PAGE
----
Webinar presenters Jim Stewart, Nikki Carson and Shelagh Dorn answered a number of your questions after their presentation, Recruiting and Retention of Police: Strategies for Small and Medium-Sized Agencies. Here are just a few of their responses.
Audience Question: How has COVID impacted your hiring process or applicant pool?
Nikki Carson: Well, fortunately for us we were already in a good spot with regards to staffing and did not have many openings. We had started a couple of backgrounds and so it really didn’t affect us. We had to make some modifications with our staffing schedule and modifications with hours at work, which may have set us back a day or two because of the new schedule that we were working. But from our standpoint, we were already in a pretty good spot going into the COVID-19 situation.
Shelagh Dorn: We currently have four certified officers who are waiting to join our department, and we’ll keep them on file until the next spot opens up.
Audience Question: How do you recruit minority applicants? Do you intentionally recruit them or what is your strategy for attracting diversity to your ranks?
Nikki Carson: I would say our strategy is to involve our current staff. Like I said before, we are a very diverse agency and we utilize individuals that we already have on staff in our recruiting videos and the career fairs and the job fairs. So we’re in a really good place with that and it allows us to attract more diverse individuals.
James Stewart: I’ll just echo that. The word of mouth of satisfied officers is the best tool we have. We actually have the Bloodmobile here today from Greenville, which is our adjacent county. I gave blood today while it’s outside and we have a nurse on board the Bloodmobile. She was interested in starting with us so I gave her my card. She’s interested in coming through the Detention Center first and hopefully, I’ll hear back from her. But I think that’s our best tool.
Shelagh Dorn: I agree with the face-to-face contact and also mention the mentoring that goes on between our current officers, especially minority officers and minority candidates. Like I said earlier, people in my undergraduate policing classes have said that if they don’t see women – if they don’t see minorities – in positions of influence, they’re not going to apply to those departments. So getting our representatives out there to talk one-on-one and talk honestly about the challenges that face women in policing and minorities in policing makes a substantial difference in the applicant pool.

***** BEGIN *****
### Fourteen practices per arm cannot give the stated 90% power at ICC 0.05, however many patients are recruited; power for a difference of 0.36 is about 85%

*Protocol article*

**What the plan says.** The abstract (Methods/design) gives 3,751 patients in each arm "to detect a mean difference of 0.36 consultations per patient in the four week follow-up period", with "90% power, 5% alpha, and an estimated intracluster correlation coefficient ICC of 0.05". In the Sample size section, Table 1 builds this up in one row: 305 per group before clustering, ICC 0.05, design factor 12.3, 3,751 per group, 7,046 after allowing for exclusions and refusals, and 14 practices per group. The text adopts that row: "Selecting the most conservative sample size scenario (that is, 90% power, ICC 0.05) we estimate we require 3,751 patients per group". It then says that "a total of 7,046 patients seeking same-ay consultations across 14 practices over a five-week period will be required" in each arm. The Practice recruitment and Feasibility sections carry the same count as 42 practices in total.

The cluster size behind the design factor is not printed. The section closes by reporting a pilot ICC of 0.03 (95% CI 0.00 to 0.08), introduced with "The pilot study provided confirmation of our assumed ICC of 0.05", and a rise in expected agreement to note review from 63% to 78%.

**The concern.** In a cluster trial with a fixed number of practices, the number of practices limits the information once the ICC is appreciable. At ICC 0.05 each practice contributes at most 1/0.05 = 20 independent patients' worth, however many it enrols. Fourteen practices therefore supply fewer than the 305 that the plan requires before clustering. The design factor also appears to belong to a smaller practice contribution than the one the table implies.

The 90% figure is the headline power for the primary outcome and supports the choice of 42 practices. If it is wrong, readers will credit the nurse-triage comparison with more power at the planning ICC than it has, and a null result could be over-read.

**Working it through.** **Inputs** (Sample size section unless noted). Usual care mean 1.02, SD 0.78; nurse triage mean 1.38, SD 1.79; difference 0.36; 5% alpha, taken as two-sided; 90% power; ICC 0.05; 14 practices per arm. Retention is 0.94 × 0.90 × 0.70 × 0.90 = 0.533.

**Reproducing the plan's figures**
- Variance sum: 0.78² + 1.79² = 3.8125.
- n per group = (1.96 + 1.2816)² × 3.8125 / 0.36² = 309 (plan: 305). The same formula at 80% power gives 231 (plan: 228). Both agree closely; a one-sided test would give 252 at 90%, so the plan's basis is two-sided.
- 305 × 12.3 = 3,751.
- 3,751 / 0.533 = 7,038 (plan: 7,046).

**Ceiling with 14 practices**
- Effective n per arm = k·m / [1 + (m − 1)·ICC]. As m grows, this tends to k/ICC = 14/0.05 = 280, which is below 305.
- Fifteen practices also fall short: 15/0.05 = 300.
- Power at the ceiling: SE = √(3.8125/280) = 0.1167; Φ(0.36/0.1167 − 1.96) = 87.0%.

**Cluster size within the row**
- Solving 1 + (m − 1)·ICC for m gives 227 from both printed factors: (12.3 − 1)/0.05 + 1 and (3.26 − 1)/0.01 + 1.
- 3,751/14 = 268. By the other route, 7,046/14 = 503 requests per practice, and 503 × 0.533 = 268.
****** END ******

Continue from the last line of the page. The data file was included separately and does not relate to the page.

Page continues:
Audience Question: Do you have a high school career and technical center resource nearby? How do you use your educational organizations like high schools, technical centers, community colleges, or even the college as recruitment sources? And if you do deliberately reach out to those organizations, what kind of success and processes have you used, and are you seeing in terms of success?
James Stewart: With this question, I need to point out that we’re not going to hire someone for employment for the police side or detention side until they’re 21 [SC has a minimum age], but they can work in the Dispatch Center. We have a unified Dispatch Center for Police, Sheriff, Fire, and EMS. Students do have that option. We’re having a new career center built right now where they’re trying to put courses into the curriculum, so in high school, your senior year, you could become 9-1-1 certified and NCIC certified. They could basically leave high school and go to work in our county’s unified Command Center. That experience gives you an even better opportunity which can be used to transfer to the road or some other career in law enforcement once they’ve met the minimum age requirement.
Nikki Carson: Just to add to that, we’re in a very unique location. We have a very good working relationship with our school district that does have a career campus. We’re also about 20 minutes from Clemson University, Anderson University is in our jurisdiction as well, so we have opportunities. We also have Tri-County Technical College, which is about 15 minutes away. So we’re centrally located between all of those institutions and we do go out and recruit. We are often asked to come and sit in on classes, provide information seminars about our agency, and more generally about law enforcement and what we’re looking for in an officer. We also attend career fairs or job fairs at those locations. So we’re in a good spot for recruiting locally.
Shelagh Dorn: I teach a policing class at Clemson University, and we have a use of force module where I bring them around for the opportunity to do shooting scenarios through Simunitions here in the City. I also provide extra credit opportunities for students to do a minimum of four hours of ride-along with their local police department, and they get credit for that. So working with the different programs is great. We have a very active ride-along program and it’s wonderful, not just for the community, but people who want to potentially engage in law enforcement as a career. One thing I wanted to mention too is our internship program. We’ve had three or four different interns recently from Clemson, and previously we’ve had some interns who rotated throughout the department. That gives students a perspective of what really goes on in an agency, so that they’re not part of that group who falls out during the training process or while they’re in their field training program.
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